Novel, Backed by Vancouver VCs, Uses Gaming Tech to Make Business Simulations for Companies

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technology that lets players interact with each other through chatting in the game, negotiating trade deals for their virtual organizations, convincing other players to vote for them in political campaigns, and dividing up labor within virtual companies, for example.

Olson wouldn’t give any more specifics about the business simulations and virtual environments just yet. He did say, “Bringing simulations to the business world—that’s where our ‘change the world’ impact is going to come…It’s remarkably similar technology to the game technology.”

And although Novel’s main focus is on the game for now, it clearly has its eye on the larger business market—assuming it can make business processes more efficient through its simulations (which isn’t really clear yet). “Because of the money we can save customers, it’ll be a sizable amount of money compared to on the game side,” Olson says. “We’ll target Fortune 500 companies, and build our brand that way. We expect to help businesses save a lot of money because they can be much more efficient.”

As for the mechanics of raising venture capital in the current climate, Olson says he met with a Seattle investment group that seemed interested, but that deal stalled. “We went up to Vancouver, and it was shockingly fast,” Olson says. “We were looking for angel money, and got VC faster.” The deal took about four months to close.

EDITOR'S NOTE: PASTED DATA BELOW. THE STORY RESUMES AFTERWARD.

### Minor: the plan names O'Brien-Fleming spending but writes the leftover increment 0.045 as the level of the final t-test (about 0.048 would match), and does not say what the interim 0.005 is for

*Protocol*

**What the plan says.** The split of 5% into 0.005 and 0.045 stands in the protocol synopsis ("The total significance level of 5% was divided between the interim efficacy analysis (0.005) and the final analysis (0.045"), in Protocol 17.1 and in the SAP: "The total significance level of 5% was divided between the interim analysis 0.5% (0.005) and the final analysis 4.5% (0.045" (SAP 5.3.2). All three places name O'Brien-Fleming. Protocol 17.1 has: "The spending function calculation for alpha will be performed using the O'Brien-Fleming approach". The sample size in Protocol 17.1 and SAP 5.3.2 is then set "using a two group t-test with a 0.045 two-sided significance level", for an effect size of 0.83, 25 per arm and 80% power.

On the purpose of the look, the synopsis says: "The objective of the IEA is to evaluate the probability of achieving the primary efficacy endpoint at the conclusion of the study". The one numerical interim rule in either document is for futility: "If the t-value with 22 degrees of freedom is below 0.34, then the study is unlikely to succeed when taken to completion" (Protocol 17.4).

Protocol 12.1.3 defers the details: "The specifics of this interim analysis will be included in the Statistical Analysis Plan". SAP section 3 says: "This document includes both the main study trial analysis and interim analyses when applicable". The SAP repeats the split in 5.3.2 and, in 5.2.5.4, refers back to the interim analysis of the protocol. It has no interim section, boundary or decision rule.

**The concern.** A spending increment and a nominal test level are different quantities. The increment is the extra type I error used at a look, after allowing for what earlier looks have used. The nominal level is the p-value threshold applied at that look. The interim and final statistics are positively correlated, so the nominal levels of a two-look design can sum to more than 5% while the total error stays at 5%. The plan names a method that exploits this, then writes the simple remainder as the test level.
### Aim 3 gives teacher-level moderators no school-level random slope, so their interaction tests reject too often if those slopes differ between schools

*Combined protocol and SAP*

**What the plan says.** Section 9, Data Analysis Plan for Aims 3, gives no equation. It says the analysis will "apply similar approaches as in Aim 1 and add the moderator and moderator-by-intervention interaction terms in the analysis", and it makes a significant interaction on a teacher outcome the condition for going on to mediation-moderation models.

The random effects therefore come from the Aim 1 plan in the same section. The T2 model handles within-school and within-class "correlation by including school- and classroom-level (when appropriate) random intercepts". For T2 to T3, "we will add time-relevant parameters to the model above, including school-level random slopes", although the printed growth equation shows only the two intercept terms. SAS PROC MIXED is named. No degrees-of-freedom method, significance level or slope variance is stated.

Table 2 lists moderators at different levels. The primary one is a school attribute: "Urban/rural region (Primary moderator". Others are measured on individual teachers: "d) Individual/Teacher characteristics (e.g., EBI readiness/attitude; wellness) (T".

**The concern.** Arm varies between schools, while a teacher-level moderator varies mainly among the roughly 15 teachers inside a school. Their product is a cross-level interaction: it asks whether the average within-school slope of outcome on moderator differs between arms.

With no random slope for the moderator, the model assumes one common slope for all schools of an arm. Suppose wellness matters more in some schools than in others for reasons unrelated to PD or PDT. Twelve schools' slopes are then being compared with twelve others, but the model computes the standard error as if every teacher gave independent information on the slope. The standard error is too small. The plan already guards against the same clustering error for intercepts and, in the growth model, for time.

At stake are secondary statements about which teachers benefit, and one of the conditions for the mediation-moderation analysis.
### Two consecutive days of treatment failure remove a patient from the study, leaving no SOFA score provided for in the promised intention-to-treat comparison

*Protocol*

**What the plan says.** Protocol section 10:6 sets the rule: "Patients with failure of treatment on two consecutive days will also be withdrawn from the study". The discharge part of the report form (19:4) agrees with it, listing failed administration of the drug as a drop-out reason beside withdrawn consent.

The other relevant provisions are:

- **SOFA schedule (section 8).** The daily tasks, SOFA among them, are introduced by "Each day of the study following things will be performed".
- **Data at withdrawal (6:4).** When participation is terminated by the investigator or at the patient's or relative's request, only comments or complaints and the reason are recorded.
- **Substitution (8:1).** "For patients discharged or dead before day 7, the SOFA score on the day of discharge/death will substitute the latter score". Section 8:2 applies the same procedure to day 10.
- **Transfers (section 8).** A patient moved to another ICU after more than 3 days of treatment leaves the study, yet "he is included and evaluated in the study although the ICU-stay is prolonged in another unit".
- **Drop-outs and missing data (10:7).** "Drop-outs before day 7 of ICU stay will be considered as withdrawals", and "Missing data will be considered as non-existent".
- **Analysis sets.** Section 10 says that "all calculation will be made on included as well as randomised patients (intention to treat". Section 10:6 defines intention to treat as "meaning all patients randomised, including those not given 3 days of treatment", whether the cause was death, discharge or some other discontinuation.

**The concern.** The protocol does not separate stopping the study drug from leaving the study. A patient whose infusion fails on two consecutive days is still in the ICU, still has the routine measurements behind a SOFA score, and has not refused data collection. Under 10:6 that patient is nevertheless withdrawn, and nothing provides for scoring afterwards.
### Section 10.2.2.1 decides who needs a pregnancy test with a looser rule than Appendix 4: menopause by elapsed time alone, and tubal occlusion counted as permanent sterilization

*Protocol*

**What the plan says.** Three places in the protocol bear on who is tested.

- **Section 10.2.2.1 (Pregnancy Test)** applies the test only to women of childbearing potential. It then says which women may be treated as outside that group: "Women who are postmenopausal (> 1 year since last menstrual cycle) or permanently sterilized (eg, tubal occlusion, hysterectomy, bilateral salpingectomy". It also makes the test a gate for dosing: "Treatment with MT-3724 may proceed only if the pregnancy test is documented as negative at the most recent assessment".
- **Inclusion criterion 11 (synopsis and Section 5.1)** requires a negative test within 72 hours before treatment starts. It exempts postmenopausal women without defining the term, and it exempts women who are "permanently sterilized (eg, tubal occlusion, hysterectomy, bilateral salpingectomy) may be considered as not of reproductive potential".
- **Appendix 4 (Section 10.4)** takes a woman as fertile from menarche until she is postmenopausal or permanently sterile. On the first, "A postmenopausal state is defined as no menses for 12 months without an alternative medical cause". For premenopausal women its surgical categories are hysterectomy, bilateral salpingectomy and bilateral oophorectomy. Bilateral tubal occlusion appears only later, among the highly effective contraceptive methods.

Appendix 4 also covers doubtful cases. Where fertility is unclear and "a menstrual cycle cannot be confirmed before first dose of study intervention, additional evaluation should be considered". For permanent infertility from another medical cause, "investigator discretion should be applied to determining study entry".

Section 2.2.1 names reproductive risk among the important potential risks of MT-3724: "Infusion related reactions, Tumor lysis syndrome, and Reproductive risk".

Novel has doubled in size over the past year, and recently moved into a much larger office in Redmond (6,200 square feet instead of 700). Olson says he is still hiring for a couple of full-time engineering positions, and some part-time business positions.

The company will face some big hurdles with its business simulations, of course. One is branding, and getting companies to accept what is a “radical shift” in how they might use gaming technologies, Olson says. “We’ll have to prove the numbers and then get over some of the social expectations,” he says. Another hurdle will be getting the right distribution channels for its simulations, and adapting the products to what its corporate customers want. (It seems like no small feat to adapt MMO game mechanics to the world of business software.)

To that end, Novel is bringing on a few key strategic partners—big companies that are interested in using business simulations and virtual-reality technologies, and will help the startup test its products in return for a steep discount on using them. Olson declined to name any potential partners or customers yet, but he said large retail organizations are among them, because they spend a lot of time and money on human resources and recruiting. “We want to have businesses who see the potential of this, who want to get involved while we develop the product,” he says.

It might seem hard to believe, but if all goes well, your employer just might be using this kind of simulation technology in the coming years, either to help evaluate how well employees work together, or to hire new recruits—and there’s nothing virtual about that.